Texas Buyers Beware: Is That House a Former Meth Lab?

Since foreclosure properties are on the rise due to the recent and ongoing real estate crisis, such properties may seem financially attractive to you if you’re in the home or investment property buying mode. However, if you’re doing your search in the State of Texas, there’s one important question you need to ask before venturing very far: “Is this house a former meth lab?”

You have to ask it, because there are no Texas laws that require a realtor or banker to disclose such information in the case of foreclosures—and the financial and health exposure risks are too high not to know.

Meth labs are nightmares when it comes to property destruction and clean-up. Although chemicals vary depending on the process used, methamphetamines normally are made by using lye, anhydrous ammonia (like in fertilizer), iodine, red phosphorus (the red part of a match), and epinephrine. The chemicals are combined and “cooked” in some form or another, often with a heating source. Of course the materials are also flammable, so a lab site can be a literal explosive time bomb if the maker isn’t paying attention.

When the chemicals are mixed and cooked, they form by-product chemicals which are extremely dangerous to anyone who comes in contact with them. The fumes seep into the porous parts of the property, like the drywall, the insulation, fabrics, etc. The whole house becomes contaminated and is literally considered a hazardous material, or hazmat, site. Law enforcement crews who must enter such areas do so in full hazmat gear.

In order to conduct proper clean-up, the house often must be completely gutted and redone from the framing. Costly, to say the least—and that’s not counting the cost of properly disposing of the contaminated materials. In many cases, clean-up is not always an expense covered by insurance, depending on where you live.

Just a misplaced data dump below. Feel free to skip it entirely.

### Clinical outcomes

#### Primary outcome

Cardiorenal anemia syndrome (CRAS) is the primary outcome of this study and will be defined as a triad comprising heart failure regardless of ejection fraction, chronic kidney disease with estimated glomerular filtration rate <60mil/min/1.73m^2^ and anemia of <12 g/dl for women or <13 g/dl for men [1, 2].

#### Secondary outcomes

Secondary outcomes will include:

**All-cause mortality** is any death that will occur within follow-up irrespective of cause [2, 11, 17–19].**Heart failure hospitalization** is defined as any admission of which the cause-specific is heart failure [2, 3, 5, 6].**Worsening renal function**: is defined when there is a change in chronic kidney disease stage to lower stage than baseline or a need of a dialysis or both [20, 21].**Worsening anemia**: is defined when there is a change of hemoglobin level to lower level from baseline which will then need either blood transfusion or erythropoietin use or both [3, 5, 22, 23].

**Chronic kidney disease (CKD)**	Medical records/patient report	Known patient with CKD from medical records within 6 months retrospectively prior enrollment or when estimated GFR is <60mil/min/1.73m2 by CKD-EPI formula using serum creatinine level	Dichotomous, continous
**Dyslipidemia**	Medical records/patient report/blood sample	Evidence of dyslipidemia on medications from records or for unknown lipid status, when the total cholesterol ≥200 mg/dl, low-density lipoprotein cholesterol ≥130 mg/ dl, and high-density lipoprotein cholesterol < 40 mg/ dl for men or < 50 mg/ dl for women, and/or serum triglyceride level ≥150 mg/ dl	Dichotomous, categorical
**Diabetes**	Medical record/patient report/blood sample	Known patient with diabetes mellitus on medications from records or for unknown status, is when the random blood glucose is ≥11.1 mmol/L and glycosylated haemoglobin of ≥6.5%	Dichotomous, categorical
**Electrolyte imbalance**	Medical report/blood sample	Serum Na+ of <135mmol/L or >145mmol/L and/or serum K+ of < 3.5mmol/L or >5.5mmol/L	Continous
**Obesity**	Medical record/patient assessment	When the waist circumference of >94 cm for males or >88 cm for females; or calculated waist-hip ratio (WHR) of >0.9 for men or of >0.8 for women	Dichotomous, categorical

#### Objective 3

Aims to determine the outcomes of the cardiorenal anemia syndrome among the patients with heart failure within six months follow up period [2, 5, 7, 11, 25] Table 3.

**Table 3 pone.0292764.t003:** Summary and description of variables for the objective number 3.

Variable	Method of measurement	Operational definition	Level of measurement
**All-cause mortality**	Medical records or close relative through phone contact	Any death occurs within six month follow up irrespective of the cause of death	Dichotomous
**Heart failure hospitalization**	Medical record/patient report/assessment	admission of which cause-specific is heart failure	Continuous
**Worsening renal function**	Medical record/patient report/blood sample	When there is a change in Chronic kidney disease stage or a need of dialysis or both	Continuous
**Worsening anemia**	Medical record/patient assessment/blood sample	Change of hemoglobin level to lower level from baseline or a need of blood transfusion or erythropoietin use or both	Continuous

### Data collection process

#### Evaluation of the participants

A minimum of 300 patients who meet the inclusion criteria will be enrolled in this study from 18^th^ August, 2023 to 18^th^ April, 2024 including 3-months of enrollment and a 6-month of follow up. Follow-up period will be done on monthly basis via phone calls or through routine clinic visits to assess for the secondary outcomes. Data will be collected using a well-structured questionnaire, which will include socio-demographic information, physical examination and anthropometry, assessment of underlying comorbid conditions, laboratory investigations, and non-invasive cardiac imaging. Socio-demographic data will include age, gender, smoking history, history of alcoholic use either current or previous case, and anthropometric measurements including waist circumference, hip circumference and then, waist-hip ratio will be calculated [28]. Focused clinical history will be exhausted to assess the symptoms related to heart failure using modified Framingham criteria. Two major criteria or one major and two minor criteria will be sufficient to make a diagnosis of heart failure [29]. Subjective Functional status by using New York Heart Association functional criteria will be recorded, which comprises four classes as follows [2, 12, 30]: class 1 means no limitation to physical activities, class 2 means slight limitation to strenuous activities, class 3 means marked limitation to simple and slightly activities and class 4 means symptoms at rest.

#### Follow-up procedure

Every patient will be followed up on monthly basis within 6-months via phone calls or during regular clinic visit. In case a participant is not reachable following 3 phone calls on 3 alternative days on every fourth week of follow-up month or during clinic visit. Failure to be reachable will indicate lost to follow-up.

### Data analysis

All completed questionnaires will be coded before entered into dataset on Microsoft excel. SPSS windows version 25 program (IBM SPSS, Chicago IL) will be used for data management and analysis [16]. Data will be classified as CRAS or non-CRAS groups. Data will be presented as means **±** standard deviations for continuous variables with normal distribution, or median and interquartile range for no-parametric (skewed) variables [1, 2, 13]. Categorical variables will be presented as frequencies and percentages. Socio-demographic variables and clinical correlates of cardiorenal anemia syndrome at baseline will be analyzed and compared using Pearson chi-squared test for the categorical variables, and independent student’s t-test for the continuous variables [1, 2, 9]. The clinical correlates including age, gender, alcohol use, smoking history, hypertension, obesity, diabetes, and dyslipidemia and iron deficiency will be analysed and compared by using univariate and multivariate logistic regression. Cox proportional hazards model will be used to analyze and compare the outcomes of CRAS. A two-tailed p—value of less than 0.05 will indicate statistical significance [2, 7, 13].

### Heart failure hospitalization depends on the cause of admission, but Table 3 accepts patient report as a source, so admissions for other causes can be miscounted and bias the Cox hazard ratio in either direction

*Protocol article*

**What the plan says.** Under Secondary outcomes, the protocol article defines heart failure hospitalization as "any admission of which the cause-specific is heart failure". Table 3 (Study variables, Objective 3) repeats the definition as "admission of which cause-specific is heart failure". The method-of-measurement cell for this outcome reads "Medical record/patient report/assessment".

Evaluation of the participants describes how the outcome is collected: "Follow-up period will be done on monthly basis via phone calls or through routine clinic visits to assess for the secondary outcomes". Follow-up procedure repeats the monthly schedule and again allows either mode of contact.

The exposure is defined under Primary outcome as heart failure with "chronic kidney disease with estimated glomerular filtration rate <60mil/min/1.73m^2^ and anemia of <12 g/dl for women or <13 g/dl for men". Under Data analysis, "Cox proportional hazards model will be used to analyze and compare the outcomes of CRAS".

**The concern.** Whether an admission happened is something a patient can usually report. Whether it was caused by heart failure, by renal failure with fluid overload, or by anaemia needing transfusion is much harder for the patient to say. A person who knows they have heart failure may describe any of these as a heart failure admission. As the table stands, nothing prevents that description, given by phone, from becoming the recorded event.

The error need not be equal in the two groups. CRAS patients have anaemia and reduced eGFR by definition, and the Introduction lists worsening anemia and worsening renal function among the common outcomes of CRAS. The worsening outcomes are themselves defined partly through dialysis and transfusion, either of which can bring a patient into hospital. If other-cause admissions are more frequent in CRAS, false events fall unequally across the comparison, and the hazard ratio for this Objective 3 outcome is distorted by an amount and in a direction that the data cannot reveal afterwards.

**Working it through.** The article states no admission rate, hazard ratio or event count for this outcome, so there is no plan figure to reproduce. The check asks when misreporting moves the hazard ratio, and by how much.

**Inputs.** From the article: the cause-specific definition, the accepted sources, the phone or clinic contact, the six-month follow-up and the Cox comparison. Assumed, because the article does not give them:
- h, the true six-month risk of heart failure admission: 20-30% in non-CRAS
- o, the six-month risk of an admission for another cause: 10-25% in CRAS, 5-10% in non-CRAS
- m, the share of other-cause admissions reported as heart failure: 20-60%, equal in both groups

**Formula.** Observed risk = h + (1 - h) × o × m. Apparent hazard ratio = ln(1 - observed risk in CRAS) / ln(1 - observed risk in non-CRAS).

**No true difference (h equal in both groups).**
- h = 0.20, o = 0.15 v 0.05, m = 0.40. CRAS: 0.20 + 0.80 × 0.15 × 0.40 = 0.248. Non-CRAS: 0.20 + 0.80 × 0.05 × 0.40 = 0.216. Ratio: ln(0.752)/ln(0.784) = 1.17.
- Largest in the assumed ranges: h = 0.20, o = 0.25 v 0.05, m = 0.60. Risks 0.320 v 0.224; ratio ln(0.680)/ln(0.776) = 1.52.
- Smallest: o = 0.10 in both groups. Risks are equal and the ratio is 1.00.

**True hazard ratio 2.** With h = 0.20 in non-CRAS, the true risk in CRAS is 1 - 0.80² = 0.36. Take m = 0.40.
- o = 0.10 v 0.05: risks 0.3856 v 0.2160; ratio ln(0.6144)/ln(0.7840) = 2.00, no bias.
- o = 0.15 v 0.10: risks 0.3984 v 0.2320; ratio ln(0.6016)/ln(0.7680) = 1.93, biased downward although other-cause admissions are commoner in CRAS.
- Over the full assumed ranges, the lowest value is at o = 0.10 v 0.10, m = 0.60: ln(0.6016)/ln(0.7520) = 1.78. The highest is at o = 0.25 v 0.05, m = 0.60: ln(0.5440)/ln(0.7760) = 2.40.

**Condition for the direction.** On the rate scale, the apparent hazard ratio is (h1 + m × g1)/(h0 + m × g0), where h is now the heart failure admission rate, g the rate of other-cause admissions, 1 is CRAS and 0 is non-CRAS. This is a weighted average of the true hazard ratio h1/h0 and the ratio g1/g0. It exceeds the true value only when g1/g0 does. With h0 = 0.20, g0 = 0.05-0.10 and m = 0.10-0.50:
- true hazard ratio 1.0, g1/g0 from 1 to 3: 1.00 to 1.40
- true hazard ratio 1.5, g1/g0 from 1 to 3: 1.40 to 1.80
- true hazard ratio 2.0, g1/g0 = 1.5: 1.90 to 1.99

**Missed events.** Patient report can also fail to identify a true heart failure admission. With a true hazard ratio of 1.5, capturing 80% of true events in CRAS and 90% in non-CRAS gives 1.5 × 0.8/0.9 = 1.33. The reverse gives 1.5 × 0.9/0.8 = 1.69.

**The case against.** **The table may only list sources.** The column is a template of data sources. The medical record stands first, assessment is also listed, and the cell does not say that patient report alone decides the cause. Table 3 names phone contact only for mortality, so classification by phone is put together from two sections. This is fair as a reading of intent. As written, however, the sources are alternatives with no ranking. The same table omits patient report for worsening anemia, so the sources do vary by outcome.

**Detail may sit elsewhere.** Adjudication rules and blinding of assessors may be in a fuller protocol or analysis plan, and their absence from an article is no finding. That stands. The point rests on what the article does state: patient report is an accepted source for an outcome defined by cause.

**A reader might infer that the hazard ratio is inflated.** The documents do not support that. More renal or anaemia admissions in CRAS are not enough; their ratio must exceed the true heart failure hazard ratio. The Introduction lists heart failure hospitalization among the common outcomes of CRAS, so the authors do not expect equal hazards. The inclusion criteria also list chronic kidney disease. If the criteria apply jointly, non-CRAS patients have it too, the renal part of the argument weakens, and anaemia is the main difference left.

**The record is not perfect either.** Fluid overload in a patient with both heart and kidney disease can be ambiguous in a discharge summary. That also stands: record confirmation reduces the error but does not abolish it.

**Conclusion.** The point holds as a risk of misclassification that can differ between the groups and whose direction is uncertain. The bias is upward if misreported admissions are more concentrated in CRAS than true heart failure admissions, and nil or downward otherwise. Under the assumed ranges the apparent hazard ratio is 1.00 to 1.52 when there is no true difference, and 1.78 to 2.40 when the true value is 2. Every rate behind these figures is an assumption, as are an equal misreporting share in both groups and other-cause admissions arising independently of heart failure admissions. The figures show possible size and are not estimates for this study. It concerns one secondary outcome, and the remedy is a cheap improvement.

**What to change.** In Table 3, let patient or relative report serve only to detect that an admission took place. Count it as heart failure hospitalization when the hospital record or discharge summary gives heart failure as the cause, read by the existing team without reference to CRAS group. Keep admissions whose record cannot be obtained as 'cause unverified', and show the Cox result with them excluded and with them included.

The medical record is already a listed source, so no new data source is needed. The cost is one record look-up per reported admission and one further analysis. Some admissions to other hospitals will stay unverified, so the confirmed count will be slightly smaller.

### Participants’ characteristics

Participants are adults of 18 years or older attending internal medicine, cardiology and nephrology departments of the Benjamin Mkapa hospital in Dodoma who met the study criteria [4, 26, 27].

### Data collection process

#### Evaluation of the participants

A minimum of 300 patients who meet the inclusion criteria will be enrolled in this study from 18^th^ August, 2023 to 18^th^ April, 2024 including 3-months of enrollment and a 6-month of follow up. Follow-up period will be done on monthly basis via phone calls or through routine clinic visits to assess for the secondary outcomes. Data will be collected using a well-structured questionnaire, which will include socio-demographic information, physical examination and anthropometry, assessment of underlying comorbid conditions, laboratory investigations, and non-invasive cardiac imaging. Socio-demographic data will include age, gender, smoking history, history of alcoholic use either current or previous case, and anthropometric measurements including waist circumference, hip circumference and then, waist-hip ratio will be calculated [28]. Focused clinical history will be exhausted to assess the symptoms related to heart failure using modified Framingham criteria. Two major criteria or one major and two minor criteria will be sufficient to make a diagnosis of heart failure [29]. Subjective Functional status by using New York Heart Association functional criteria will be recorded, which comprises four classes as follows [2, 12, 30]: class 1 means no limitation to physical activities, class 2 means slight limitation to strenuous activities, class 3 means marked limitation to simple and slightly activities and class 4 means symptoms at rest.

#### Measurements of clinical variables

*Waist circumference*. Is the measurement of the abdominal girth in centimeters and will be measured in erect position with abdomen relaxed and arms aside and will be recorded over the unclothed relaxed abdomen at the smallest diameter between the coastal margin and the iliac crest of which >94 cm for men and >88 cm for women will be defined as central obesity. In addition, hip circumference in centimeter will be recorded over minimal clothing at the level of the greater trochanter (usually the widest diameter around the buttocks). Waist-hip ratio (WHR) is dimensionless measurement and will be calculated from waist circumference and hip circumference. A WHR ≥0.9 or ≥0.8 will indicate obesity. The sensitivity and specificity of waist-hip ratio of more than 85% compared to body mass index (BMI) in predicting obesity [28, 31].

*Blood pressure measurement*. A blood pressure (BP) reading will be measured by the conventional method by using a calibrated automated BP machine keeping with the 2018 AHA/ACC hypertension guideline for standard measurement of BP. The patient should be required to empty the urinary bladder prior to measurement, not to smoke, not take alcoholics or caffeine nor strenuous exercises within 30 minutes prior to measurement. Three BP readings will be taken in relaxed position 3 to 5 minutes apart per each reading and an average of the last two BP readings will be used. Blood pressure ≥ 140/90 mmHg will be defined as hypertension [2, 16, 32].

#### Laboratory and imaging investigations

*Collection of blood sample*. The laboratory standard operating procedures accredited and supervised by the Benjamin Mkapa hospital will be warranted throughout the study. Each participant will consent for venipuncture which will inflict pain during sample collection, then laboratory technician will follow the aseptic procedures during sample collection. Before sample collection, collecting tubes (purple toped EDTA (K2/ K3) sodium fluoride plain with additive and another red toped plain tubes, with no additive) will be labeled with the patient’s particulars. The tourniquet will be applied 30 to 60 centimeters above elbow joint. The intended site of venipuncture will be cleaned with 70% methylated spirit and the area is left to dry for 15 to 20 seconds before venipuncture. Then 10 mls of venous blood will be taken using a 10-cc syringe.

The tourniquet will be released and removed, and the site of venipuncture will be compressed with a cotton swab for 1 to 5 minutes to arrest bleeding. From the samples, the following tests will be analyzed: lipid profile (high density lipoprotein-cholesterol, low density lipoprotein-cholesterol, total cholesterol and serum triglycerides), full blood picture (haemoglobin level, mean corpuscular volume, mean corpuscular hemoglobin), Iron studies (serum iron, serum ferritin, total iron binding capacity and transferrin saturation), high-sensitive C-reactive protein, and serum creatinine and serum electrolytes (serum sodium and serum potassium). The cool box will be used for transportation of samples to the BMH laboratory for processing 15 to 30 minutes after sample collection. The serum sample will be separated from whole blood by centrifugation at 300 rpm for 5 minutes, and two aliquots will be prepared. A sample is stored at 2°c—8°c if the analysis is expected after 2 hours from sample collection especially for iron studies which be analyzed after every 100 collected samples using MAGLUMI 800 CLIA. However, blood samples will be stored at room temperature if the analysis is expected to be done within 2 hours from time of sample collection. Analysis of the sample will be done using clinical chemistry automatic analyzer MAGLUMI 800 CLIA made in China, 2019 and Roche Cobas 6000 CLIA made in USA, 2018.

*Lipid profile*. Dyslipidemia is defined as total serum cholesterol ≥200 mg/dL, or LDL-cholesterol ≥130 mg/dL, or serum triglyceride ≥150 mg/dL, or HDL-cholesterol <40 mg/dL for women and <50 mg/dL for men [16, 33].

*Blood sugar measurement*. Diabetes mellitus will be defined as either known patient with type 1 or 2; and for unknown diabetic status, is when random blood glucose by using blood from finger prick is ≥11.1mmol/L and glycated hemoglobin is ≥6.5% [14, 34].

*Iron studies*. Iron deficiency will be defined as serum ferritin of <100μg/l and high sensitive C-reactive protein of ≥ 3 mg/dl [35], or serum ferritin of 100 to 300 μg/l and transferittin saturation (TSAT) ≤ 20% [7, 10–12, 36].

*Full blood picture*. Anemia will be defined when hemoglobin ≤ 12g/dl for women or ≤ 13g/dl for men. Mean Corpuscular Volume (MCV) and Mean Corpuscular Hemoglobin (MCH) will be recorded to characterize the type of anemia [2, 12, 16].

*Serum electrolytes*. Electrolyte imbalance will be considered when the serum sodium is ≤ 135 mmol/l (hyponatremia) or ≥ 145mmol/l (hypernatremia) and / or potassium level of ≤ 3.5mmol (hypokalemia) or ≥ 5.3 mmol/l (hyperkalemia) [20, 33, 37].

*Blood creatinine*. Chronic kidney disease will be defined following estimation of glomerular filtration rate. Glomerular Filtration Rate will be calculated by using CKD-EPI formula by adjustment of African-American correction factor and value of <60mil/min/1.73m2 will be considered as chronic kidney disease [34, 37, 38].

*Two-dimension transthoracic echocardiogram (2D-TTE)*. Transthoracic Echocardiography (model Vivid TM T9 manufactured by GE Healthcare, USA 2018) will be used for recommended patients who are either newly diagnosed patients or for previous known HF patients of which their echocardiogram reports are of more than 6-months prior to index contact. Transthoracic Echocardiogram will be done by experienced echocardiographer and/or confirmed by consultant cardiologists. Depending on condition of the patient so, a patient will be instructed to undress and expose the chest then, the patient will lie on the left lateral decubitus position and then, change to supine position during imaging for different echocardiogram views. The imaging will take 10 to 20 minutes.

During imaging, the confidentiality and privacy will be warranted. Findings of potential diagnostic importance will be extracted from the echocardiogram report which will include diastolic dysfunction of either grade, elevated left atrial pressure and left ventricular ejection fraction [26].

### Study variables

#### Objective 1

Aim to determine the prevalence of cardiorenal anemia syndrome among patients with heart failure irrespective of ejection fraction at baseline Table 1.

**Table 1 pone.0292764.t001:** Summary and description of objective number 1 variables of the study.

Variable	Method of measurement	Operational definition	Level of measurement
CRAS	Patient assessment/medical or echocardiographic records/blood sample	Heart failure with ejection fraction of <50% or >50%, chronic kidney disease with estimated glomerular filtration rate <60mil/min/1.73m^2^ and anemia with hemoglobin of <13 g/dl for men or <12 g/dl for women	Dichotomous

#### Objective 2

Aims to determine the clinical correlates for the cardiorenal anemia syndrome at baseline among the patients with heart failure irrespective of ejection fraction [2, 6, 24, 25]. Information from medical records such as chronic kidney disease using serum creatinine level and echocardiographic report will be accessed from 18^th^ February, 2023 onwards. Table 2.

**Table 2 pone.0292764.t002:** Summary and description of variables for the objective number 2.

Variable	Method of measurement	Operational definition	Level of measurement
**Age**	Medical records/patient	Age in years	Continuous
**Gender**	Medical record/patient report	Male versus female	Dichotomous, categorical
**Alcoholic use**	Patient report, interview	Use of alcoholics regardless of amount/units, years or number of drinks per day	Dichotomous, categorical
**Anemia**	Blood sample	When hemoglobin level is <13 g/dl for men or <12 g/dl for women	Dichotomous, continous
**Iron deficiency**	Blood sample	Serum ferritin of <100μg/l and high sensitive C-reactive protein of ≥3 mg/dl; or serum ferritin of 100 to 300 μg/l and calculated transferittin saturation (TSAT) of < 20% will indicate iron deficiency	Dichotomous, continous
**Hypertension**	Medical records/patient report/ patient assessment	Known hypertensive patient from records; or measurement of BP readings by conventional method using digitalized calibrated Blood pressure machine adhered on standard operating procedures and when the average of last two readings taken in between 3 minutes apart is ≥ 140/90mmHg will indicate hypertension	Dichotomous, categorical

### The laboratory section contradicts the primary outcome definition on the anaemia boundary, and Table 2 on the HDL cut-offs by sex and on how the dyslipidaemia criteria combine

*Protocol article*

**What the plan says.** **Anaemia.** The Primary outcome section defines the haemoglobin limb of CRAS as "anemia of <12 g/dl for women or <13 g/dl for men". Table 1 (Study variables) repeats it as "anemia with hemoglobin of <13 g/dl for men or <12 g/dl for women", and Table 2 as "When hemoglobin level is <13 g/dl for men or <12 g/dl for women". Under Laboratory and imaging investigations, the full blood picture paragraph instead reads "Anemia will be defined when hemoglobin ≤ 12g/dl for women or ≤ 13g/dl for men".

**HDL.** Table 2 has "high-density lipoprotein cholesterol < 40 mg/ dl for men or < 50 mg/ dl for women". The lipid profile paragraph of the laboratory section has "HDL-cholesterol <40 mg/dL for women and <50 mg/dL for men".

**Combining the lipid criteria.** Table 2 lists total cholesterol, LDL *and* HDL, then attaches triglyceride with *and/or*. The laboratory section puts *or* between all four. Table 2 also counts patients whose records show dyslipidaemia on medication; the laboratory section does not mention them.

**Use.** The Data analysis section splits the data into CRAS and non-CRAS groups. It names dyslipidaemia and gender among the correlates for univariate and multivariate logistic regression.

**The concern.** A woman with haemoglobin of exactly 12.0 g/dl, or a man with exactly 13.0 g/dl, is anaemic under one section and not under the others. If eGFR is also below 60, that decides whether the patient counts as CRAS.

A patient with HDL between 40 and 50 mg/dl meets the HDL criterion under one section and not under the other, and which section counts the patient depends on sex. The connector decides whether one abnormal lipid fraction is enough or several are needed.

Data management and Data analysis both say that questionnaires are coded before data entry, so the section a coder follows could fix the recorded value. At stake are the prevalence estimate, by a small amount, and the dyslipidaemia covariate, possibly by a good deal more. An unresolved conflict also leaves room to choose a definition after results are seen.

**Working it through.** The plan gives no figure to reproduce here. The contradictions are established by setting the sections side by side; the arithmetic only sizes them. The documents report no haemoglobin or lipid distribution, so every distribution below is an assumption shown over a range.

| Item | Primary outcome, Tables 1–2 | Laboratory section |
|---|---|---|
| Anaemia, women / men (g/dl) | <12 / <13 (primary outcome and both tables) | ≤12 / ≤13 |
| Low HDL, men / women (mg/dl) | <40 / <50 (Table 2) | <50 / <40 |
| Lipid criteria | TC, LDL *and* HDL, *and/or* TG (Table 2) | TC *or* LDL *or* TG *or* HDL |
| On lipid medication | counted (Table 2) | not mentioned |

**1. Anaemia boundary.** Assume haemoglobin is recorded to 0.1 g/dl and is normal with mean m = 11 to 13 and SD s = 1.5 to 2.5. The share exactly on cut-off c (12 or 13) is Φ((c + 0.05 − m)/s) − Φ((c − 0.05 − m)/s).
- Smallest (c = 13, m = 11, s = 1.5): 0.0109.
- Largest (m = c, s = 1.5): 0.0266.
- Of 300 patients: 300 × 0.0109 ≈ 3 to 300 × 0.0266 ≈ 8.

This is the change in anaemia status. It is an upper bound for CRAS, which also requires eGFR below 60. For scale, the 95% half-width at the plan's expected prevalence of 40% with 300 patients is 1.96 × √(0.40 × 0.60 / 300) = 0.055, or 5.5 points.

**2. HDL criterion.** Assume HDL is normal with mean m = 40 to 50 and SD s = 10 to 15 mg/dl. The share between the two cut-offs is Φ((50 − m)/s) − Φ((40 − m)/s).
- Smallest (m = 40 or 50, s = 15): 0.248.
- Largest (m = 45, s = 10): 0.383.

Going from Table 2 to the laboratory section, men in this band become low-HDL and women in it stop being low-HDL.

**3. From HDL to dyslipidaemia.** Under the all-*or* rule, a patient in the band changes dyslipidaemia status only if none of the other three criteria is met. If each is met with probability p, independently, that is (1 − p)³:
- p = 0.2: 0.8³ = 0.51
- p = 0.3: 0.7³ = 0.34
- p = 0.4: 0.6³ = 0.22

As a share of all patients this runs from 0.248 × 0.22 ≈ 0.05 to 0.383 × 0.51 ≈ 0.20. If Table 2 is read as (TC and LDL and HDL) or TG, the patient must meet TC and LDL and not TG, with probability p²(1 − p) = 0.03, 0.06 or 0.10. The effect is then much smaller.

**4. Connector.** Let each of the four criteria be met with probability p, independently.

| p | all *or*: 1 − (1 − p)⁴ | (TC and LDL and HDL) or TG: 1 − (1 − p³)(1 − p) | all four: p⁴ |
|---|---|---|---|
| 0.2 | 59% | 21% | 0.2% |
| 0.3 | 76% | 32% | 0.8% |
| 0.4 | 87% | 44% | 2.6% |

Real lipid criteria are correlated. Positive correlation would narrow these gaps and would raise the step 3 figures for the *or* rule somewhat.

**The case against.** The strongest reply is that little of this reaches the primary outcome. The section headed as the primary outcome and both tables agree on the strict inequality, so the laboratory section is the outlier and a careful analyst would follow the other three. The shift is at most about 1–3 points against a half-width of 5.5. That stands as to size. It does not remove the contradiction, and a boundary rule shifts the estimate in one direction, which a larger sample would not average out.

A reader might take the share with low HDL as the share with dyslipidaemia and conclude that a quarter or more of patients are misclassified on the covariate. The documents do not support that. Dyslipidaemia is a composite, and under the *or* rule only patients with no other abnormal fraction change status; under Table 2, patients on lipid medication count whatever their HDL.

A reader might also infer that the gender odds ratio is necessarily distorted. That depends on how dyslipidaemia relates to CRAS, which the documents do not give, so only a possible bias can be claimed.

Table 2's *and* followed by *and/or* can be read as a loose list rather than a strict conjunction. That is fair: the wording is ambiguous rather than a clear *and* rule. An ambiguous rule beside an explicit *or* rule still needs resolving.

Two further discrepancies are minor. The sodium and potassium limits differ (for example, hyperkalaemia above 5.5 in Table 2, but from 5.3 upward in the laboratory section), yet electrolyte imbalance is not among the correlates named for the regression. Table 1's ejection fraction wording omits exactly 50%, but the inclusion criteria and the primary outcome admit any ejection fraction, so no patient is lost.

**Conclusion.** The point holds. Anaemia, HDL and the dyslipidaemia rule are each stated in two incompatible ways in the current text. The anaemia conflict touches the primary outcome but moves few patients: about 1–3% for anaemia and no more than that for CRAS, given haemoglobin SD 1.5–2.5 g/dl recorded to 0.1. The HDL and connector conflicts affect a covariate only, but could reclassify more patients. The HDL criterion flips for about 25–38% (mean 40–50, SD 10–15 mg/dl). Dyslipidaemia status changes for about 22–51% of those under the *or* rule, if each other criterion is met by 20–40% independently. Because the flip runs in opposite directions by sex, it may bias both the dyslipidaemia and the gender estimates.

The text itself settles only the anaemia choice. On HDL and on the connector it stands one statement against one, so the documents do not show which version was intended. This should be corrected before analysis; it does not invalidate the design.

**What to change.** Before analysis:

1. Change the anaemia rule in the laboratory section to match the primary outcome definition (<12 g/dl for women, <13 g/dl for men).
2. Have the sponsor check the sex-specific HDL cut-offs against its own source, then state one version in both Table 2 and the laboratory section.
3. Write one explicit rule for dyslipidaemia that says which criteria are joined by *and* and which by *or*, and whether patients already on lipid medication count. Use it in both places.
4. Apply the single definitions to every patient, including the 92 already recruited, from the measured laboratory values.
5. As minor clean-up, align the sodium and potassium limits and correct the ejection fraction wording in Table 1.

While the State of Texas Attorney General’s Office Consumer Protection Division does have requirements for normal home sales to disclose meth lab status, there is nothing in place for foreclosure sales. In fact, there also aren’t any laws requiring the owner to even clean up the mess.

So, prior to making an offer on a foreclosed home, make it a point to ask the owner, the realtor or the lender if they are aware of any meth lab activity at the property you’re looking at. Remember, there is no law that says they must disclose, but it’s worth asking. Making sure you have a reputable realtor is essential. Also, you can do some research on your own. On the Homefacts website, there are search engines that allow you to plug in the city in question and run a meth lab search. Plus, you can double-check with local law enforcement in your city of choice and ask them, as well, because they will have records of any meth lab criminal activity. Regardless of what sources you use, however, the most important thing is to ask the question, before you commit to buying what could be a costly and health-endangering property.